New turtle clades: destined for revision due to taxon exclusion

Joyce et al. 2021 report,
“Over the last 25 years, researchers, mostly paleontologists, have developed a system of rank-free, phylogenetically defined names for the primary clades of turtles. As these names are not considered established by the PhyloCode, the newly created nomenclatural system that governs the naming of clades, we take the opportunity to convert the vast majority of previously defined clade names for extinct and extant turtles into this new nomenclatural framework.”

As long as Joyce et al. are working within a valid phylogenetic context, this sounds like a great idea!

“We are confident that we are establishing names that will remain accepted (valid in the terminology of the ICZN 1999) for years to come.

Well, let’s see if Joyce et al. followed a valid phylogenetic context.

Archelosauria Crawford et al., 2015,
“The smallest crown clade containing the archosaur Crocodylus (orig. Lacerta) niloticus (Laurenti, 1768) and the turtle Testudo graeca Linnaeus, 1758, but not the lepidosaur Lacerta agilis Linnaeus, 1758 (Fig. 1b).”

Not a good start. In the large reptile tree (LRT, 1796+ taxa; subset Fig. 1) the smallest clade that includes Crocodylus and Testudo is a junior synonym for Reptilia (= Amniota). Joyce et al. are not familiar with the basal dichotomy that split reptiles into Lepidosauromorpha (lepidosaurs + turtles) and archosauromorpha (mammals and archosaurs) in the Viséan with Silvanerpeton as the last common ancestor. What can be done when turtle experts don’t agree (see below) on the origin of turtles?

Figure 1. Carbonodraco enters the LRT alongside another recent addition, Kudnu, at the base of the pareiasaurs + turtles.

Figure 1. Carbonodraco enters the LRT alongside another recent addition, Kudnu, at the base of the pareiasaurs + turtles.Figure 1. Carbonodraco enters the LRT alongside another recent addition, Kudnu, at the base of the pareiasaurs + turtles.

Joyce et al. continue:
“Comments—The name Archelosauria was recently introduced by Crawford et al. (2015) for the clade that unites Testudines and Archosauria Cope, 1869b [Gauthier and Padian, 2020] exclusively.” 

That was a mistake due to taxon exclusion. Don’t accept mistakes that put you into an invalid phylogenetic context.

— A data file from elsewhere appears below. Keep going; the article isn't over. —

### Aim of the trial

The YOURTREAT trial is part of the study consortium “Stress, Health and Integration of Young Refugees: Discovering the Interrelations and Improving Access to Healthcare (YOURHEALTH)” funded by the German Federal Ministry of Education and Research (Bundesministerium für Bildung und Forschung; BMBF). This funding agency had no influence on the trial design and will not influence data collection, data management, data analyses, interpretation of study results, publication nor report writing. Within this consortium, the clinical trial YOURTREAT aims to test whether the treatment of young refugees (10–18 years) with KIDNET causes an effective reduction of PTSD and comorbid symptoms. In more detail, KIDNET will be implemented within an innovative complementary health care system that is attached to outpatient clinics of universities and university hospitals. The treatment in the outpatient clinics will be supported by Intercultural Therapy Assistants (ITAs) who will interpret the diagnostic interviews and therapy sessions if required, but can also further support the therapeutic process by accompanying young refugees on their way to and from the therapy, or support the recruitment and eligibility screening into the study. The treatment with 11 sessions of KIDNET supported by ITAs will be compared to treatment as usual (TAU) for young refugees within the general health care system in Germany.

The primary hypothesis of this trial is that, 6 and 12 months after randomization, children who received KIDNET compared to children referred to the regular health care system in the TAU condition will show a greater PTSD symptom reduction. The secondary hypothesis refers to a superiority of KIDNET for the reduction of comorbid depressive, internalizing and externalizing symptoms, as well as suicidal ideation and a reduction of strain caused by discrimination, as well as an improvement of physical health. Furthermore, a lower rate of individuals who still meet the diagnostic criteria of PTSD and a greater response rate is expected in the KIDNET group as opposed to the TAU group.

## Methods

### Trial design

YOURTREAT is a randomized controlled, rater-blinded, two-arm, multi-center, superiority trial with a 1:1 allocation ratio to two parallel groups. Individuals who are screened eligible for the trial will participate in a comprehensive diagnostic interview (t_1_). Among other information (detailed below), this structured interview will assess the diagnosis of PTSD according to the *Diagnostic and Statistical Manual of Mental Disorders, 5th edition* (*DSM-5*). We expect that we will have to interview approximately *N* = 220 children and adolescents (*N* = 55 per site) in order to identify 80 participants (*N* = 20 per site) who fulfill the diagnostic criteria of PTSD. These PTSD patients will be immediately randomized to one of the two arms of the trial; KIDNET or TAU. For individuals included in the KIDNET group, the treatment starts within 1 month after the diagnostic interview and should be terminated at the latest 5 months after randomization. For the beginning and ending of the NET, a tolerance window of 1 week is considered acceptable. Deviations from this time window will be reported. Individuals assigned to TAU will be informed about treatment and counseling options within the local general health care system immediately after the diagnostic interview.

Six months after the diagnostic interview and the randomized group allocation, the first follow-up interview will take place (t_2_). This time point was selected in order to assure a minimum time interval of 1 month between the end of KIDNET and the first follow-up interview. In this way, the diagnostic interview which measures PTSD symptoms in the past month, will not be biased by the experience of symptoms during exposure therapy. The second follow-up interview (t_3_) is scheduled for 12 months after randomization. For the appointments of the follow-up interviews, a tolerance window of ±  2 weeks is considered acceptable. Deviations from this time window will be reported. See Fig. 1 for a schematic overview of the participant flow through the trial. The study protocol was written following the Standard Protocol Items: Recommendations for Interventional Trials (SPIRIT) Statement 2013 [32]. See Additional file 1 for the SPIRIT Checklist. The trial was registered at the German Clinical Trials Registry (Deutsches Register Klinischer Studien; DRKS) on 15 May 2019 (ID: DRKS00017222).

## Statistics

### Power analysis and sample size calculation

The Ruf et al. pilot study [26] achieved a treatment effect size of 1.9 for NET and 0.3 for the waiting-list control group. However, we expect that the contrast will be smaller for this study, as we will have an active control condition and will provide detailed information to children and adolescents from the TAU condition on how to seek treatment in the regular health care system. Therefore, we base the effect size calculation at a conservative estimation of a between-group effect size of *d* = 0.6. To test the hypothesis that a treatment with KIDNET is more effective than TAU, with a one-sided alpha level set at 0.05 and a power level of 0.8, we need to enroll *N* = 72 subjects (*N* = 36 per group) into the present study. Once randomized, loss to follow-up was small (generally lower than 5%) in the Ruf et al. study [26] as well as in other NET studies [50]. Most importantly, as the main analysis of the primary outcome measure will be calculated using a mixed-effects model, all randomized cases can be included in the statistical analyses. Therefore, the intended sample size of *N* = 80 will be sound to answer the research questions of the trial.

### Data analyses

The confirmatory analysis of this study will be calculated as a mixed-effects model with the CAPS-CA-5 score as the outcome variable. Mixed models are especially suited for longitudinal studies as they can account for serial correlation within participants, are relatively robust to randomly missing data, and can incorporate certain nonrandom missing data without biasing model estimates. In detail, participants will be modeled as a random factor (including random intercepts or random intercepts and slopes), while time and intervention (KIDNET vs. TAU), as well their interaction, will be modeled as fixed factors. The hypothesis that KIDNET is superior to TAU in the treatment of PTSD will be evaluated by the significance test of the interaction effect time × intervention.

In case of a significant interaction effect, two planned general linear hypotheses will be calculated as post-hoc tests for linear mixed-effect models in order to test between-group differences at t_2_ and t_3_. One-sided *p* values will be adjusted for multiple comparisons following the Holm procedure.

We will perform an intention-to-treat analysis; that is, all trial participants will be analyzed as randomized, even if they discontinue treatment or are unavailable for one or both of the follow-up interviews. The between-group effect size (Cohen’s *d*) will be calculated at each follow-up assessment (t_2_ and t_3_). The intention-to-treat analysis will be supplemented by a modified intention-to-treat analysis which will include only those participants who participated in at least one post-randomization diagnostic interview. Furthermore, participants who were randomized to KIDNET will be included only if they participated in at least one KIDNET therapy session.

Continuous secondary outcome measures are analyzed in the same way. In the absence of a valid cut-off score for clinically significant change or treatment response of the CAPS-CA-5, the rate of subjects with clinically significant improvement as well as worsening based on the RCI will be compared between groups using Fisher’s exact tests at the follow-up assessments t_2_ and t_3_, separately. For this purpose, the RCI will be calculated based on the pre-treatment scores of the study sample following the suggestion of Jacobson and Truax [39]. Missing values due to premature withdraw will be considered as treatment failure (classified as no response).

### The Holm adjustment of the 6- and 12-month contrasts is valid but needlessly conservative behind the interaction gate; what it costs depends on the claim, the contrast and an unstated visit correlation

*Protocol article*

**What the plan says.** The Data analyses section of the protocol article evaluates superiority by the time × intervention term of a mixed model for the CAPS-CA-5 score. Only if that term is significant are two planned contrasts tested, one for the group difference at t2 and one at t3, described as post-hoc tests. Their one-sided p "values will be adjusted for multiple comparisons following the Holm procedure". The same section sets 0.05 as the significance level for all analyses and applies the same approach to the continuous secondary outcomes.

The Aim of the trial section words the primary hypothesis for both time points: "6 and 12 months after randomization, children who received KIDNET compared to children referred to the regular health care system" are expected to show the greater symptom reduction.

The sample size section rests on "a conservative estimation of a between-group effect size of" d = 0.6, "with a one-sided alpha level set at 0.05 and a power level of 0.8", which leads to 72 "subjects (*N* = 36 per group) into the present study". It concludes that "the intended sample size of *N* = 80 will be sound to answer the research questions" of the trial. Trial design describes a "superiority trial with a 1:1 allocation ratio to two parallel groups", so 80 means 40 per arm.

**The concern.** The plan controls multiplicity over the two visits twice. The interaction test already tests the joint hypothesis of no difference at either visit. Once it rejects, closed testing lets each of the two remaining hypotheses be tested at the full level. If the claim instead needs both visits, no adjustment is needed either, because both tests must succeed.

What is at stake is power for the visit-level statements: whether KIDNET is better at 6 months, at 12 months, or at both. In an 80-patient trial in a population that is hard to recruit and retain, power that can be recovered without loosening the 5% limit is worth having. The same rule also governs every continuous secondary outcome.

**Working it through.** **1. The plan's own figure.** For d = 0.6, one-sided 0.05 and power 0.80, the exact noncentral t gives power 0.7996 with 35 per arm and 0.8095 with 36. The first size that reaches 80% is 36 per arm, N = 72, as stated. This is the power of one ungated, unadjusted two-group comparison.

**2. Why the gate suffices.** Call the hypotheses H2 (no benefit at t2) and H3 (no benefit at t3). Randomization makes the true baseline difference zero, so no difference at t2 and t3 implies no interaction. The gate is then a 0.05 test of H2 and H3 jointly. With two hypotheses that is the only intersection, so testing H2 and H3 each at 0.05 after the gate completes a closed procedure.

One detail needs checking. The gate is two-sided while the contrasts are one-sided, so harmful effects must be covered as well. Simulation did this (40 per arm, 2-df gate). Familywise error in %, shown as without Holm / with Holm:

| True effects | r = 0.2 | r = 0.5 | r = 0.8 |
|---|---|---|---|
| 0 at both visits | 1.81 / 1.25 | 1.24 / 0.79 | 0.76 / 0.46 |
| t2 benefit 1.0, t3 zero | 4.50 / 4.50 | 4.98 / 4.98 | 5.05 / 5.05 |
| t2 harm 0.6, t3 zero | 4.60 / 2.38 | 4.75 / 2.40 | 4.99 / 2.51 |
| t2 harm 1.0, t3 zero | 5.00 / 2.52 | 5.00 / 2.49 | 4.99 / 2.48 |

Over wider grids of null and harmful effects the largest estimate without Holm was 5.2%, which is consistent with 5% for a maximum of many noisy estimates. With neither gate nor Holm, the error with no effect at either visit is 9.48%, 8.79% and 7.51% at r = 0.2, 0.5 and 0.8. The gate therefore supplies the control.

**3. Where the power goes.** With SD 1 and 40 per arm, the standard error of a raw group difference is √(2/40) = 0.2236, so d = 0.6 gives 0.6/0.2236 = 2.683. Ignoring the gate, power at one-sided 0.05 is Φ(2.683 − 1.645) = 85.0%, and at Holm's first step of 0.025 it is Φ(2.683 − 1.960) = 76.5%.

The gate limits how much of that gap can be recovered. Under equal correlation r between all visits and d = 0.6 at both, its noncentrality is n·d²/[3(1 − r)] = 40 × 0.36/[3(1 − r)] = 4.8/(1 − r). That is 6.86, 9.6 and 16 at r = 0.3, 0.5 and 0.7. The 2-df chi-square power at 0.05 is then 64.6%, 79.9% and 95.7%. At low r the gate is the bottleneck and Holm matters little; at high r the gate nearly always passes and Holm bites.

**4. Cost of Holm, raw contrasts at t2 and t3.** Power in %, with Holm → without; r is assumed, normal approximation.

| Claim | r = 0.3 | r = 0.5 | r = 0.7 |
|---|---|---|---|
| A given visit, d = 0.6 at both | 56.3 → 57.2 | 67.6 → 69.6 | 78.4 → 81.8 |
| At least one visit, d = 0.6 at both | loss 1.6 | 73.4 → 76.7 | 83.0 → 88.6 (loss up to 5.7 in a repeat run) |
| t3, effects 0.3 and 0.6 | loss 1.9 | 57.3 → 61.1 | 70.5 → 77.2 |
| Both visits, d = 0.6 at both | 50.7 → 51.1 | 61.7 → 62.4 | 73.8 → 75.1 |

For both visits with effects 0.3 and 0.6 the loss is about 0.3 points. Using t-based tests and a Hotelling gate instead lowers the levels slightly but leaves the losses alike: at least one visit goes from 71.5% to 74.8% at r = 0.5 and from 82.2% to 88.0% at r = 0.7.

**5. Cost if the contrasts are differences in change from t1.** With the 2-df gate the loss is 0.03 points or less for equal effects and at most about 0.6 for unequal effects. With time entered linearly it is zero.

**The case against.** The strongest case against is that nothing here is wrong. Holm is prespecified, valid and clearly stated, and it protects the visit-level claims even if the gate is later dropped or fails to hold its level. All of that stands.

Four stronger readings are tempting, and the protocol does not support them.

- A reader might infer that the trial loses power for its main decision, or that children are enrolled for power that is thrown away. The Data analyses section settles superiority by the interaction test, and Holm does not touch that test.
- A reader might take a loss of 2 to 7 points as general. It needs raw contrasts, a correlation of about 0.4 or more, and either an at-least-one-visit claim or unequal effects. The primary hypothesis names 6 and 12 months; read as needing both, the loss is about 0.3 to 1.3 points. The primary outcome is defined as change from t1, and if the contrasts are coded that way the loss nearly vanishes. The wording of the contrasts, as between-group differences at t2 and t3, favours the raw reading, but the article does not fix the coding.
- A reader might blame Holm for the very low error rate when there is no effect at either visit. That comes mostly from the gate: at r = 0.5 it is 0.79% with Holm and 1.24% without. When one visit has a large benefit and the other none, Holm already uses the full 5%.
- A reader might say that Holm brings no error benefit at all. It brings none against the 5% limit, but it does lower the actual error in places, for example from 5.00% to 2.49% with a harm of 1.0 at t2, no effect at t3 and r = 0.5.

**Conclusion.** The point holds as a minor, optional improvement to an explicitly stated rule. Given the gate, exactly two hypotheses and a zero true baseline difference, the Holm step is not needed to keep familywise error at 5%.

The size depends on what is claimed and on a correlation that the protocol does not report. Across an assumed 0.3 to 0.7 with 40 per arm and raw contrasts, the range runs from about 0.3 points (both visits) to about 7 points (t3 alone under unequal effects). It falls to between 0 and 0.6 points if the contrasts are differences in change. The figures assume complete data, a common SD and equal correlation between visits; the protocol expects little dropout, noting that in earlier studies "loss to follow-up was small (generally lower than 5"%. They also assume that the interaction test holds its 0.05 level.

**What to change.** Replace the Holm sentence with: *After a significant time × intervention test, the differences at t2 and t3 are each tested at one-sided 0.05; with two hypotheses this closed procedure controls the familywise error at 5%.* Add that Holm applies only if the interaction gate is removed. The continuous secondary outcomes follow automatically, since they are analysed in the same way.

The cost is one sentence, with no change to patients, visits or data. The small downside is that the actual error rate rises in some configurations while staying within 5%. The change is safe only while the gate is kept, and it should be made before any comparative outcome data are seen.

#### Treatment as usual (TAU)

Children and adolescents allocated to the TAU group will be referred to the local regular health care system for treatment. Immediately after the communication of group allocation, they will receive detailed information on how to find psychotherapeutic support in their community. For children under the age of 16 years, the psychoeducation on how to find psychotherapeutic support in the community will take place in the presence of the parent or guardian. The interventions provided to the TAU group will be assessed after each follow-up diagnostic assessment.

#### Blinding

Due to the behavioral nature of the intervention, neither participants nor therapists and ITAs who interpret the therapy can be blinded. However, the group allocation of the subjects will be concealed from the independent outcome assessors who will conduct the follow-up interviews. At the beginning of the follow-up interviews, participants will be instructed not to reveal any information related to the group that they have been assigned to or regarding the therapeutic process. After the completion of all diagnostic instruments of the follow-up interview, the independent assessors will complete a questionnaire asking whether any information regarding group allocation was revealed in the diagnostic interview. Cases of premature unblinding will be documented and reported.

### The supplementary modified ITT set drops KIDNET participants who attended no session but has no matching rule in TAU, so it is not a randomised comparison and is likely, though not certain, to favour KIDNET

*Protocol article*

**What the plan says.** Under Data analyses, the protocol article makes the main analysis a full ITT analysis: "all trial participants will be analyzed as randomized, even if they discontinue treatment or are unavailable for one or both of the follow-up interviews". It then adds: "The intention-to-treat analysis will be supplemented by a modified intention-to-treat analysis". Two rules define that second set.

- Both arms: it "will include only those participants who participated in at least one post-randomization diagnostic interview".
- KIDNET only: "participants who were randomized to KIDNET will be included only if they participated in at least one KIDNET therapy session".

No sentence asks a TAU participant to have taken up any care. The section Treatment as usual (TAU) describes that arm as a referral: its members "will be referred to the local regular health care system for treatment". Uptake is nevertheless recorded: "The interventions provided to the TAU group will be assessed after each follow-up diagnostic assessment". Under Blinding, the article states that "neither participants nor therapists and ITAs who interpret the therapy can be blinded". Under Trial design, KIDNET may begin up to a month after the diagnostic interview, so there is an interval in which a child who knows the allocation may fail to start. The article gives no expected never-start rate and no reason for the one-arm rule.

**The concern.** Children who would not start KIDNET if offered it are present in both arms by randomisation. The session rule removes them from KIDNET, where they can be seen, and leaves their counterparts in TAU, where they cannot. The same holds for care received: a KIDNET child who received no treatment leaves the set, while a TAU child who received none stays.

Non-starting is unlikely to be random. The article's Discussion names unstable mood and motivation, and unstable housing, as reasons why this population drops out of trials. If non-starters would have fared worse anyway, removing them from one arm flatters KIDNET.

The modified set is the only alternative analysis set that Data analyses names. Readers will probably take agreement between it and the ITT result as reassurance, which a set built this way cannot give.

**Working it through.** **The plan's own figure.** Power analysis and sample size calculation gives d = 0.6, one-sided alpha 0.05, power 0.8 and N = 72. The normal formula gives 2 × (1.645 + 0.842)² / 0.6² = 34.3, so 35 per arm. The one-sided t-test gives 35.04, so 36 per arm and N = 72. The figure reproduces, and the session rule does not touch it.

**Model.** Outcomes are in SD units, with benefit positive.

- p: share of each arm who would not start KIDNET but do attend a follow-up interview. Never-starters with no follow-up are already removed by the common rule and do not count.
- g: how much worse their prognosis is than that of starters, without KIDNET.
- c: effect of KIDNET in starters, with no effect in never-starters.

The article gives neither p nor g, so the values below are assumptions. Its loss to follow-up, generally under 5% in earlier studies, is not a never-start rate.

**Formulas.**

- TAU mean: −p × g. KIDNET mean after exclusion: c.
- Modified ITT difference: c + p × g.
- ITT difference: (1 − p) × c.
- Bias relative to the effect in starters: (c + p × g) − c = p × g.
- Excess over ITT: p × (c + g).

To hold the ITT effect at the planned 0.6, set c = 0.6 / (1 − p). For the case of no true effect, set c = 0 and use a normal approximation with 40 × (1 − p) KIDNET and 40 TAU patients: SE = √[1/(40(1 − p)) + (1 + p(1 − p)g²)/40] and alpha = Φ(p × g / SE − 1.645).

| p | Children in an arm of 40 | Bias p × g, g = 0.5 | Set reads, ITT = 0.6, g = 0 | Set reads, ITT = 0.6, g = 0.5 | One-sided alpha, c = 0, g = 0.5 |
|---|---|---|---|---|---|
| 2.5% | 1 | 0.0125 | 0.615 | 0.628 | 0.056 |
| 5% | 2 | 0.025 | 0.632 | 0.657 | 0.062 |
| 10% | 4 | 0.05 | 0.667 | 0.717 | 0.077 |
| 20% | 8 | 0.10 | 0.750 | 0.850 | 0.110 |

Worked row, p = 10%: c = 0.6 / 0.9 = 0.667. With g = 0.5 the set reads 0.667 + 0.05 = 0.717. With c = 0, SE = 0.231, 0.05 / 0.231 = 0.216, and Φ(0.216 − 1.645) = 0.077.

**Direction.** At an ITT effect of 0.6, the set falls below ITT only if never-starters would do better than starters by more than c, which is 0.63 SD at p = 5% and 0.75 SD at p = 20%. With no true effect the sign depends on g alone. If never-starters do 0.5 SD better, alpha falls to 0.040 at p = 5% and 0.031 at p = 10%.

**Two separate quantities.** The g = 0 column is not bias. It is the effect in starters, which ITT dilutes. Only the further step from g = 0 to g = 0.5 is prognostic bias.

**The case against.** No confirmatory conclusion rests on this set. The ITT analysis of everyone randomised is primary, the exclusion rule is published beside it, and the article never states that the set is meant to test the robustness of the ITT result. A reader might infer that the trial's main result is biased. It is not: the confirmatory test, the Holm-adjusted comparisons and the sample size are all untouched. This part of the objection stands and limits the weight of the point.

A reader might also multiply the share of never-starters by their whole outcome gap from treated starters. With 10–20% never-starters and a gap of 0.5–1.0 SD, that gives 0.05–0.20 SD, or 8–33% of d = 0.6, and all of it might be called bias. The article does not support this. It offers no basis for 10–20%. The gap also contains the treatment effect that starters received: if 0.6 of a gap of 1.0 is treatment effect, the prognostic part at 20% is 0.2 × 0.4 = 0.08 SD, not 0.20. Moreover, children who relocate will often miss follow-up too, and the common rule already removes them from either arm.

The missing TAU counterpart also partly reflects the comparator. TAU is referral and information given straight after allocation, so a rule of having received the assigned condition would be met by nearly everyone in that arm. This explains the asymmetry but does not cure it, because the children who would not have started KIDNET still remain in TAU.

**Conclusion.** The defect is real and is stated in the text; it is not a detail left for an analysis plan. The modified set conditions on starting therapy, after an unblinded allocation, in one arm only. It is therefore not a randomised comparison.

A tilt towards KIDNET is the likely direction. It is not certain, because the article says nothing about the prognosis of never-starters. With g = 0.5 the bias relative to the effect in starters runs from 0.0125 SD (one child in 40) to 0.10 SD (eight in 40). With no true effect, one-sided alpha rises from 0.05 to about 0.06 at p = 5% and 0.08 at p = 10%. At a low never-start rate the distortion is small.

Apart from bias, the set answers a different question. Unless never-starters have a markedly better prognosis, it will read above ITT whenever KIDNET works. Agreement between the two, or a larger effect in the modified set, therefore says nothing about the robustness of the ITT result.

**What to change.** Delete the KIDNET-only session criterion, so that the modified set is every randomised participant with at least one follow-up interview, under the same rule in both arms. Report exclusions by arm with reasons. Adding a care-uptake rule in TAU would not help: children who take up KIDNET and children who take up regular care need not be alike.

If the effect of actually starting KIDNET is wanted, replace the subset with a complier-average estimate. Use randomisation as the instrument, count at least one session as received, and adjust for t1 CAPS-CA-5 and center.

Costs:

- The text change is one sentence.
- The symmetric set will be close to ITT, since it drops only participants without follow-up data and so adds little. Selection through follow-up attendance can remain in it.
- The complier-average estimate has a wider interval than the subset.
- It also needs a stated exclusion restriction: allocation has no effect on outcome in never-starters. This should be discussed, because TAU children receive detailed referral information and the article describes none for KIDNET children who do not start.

Ankylopoda Lyson et al., 2012,
“Definition—The smallest crown clade containing the lepidosaur Lacerta agilis Linnaeus, 1758 and the turtle Chrysemys (orig. Testudo) picta (Schneider, 1783), but not the archosaur Crocodylus (orig. Lacerta) niloticus (Laurenti, 1768)

In the LRT that clade is the Millerettidae (Watson 1957) with Milleretta as the last common ancestor.

Figure 4. Milleretta, a Late Permian descendant of the Late Pennsylvanian ancestor of turtles and Eunotosaurus.

Figure 2. Milleretta, a Late Permian descendant of the Late Pennsylvanian ancestor of turtles and Eunotosaurus.

Joyce et al. continue:
“Comments—A clade consisting of Testudines and Lepidosauria Haeckel, 1866 [de Queiroz and Gauthier, 2020] to the exclusion of Archosauria has been retrieved in a number of phylogenetic hypotheses (e.g., Rieppel and Reisz 1999; Rieppel 2000; Li et al. 2008), but was only named Ankylopoda relatively recently (Lyson et al. 2012).”

What can be done when turtle experts don’t agree (see above) on the origin of turtles?

Testudinata Klein, 1760
“Definition—“The clade for which a complete turtle shell, as inherited by Testudo graeca Linnaeus, 1758, is an apomorphy. A ‘complete turtle shell’ is herein defined as a composite structure consisting of a carapace with interlocking costals, neurals, peripherals, and a nuchal, together with the plastron comprising interlocking epi-, hyo-, meso- (lost in Testudo graeca), hypo-, xiphiplastra and an entoplastron that are articulated with one another along a bridge” (Joyce et al. 2020b: 1044).

In the LRT (subset Fig. 1) soft-shell turtles (Fig. 3) had a separate parallel origin alongside hard-shell turtles (Fig. 4). Their last common ancestor had no shell: the pareiasaur, Bunostegos (Fig. 4). Workers like Joyce et al. 2021 are working under an assumption that is not true. Turtles are not monophyletic. You can read that manuscript on ResearchGate.net here. Turtle workers did not let this get published.

Figure 3. Soft shell turtle evolution featuring Arganaceras, Sclerosaurus, Odontochelys and Trionyx.

Figure 3. Soft shell turtle evolution featuring Arganaceras, Sclerosaurus, Odontochelys and Trionyx.

Figure 2. Another gap is filled by nesting E. wuyongae between Bunostegos and Elginia at the base of hard shell turtles in the LRT.

Figure 4. Another gap is filled by nesting E. wuyongae between Bunostegos and Elginia at the base of hard shell turtles in the LRT.

The remainder of Joyce et al. 2021
lists and defines various clades of turtles. Without a clear understanding of parallel turtle origins, even some of these are subject to change when pertinent taxa are included. Most will likely remain the same as they distance themselves from turtle origins.


References
Joyce et al. (15 co-authors) 2021. A nomenclature for fossil and living turtles using phylogenetically defined clade names. Swiss Journal of Palaeontology 140:5 https://doi.org/10.1186/s13358-020-00211-x

 

 

 

https://en.wikipedia.org/wiki/Millerettidae.

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